• Never carry your social security number in your wallet or print it on your checks.
  • Reduce the number of credit cards you carry.
  • Check your credit card statements carefully each month and immediately report unauthorized purchases.
  • Shred all credit card receipts and solicitations, cancelled checks and financial documents before throwing them away.
  • Never provide any personal, bank account or credit card information to anyone who contacts you through a telephone solicitation - Instead, insist that they mail you information.
  • Never write down PINs and passwords - memorize them and do not use any part of your Social Security number, mother's maiden name, your birth date or address.
  • Be careful at ATMs and when using phone cards. "Shoulder surfers" can get your PIN number and gain access to your account.
  • Never leave your purse or wallet in the car, even if they are hidden.
  • Put passwords on all your accounts and do not use your mother's maiden name. Make up a fictitious name.
  • Cancel unused credit cards (cutting them up is not enough).
  • Guard your mail from theft. Do not leave paid bills in your mailbox for the mail carrier to pick up.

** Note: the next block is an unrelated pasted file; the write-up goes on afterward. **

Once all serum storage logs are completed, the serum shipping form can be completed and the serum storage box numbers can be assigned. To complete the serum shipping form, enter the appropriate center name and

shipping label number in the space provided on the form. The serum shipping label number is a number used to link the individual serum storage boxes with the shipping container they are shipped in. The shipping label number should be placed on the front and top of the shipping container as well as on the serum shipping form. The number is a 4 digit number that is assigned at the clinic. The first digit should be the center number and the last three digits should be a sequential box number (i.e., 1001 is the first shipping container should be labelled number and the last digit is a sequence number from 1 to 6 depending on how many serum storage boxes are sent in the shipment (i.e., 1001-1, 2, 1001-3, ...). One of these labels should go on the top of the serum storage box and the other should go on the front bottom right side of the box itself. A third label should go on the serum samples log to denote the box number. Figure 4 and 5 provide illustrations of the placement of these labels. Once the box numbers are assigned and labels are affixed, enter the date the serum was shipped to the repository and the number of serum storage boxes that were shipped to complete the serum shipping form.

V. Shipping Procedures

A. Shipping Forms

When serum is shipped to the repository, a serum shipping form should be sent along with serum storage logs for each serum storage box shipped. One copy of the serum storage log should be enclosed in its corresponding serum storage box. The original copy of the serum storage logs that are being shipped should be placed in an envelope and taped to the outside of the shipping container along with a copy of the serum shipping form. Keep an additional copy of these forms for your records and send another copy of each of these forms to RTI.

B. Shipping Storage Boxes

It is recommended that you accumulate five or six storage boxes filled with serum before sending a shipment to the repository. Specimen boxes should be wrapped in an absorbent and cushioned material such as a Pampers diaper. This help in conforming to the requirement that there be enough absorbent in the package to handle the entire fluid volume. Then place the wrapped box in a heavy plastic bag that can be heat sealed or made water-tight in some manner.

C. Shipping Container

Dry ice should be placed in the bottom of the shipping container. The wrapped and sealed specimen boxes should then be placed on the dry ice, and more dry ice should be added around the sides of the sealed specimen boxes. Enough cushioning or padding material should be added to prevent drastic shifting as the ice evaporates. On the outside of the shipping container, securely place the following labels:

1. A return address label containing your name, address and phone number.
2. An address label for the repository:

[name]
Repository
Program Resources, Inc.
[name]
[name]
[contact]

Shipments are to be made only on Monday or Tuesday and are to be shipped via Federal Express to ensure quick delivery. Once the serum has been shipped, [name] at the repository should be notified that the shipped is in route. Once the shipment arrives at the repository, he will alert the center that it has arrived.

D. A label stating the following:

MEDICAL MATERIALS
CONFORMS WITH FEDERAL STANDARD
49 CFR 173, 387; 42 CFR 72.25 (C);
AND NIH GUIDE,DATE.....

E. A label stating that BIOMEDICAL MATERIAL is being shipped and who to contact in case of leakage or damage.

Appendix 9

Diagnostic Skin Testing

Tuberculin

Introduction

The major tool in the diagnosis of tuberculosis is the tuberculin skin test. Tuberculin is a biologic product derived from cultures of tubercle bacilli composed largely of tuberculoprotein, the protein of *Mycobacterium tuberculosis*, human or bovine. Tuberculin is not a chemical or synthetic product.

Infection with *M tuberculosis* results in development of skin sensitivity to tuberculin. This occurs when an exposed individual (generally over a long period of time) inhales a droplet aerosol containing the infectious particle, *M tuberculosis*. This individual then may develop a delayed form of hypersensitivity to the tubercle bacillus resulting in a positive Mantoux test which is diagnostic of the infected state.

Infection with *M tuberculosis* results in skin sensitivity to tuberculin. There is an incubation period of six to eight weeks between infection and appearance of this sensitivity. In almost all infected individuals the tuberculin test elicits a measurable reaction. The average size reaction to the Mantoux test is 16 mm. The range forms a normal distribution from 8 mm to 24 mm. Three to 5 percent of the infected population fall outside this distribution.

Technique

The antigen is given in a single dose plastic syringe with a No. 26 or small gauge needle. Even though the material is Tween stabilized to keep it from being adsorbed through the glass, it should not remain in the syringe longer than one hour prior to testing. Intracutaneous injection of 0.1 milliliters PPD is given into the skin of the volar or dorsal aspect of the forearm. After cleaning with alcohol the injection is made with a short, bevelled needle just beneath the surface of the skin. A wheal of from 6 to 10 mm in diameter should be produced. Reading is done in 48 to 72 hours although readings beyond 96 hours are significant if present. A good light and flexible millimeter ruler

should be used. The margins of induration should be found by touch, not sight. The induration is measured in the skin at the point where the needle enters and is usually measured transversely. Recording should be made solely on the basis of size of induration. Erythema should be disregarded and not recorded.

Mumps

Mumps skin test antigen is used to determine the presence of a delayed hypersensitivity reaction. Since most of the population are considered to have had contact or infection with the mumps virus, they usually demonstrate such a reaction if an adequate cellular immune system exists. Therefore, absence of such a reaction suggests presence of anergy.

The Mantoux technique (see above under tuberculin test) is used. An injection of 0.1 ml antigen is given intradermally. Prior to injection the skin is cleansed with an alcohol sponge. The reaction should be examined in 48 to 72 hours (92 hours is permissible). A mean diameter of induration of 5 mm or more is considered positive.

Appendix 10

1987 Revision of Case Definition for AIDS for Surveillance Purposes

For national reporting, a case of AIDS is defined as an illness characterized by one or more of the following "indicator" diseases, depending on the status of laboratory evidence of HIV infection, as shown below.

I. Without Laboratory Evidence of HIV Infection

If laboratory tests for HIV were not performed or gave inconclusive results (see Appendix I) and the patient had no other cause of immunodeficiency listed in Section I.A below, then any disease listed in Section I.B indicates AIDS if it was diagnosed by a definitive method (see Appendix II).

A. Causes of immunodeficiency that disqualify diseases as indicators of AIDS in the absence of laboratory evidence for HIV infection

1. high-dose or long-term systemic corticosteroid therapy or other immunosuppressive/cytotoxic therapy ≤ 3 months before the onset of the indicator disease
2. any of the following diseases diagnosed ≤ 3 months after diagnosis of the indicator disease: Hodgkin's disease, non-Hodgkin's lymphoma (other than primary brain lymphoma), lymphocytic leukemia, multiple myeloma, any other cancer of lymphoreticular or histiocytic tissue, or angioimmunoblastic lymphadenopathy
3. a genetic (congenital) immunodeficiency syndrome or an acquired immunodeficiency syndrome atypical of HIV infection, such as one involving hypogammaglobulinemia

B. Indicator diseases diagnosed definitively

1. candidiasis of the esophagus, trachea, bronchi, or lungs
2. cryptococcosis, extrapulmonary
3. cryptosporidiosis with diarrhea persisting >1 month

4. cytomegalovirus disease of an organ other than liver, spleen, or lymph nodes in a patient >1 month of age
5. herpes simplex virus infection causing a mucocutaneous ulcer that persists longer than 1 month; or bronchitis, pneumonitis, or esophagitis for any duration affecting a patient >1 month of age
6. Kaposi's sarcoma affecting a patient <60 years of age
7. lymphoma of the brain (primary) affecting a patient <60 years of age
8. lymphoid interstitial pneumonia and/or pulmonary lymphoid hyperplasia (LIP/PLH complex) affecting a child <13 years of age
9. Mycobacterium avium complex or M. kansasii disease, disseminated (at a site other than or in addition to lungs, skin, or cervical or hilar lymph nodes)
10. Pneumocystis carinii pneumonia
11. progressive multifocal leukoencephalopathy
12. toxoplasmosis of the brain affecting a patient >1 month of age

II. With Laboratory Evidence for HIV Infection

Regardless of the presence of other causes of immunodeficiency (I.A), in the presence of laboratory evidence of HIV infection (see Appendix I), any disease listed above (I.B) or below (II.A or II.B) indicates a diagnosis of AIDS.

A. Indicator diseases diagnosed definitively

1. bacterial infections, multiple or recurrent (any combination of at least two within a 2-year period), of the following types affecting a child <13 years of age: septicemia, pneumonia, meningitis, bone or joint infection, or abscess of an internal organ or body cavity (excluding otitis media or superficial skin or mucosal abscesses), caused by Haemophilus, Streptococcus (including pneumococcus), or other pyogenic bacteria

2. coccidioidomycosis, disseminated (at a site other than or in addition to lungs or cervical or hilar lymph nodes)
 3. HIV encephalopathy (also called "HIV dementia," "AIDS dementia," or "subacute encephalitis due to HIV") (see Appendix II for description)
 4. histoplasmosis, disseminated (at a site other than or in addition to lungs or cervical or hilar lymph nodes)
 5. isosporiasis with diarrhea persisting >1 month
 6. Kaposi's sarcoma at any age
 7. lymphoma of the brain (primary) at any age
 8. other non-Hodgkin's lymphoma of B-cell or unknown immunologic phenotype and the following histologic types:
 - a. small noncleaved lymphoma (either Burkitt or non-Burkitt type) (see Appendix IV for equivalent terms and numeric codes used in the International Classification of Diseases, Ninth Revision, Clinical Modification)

• Check your credit report at least once a year - it's free. Visit or call 1-877-322-8228 to request your credit reports.
  • Call your credit card company if your card has expired and you have not received a new one.
  • Do not put your credit card account number on the Internet unless it is encrypted on a secure site.

Consumer Tips to Avoid Becoming a Victim of Identity Theft More Info

Manage Your Mailbox -  
  • Do not leave bill payment envelopes clipped to your mailbox or inside with the flag up; criminals may steal your mail and change your address.
  • Know your billing cycles, and watch for any missing mail. Follow up with creditors if bills or new cards do not arrive on time. An identity thief may have filed a change of address request in your name with the creditor or the post office.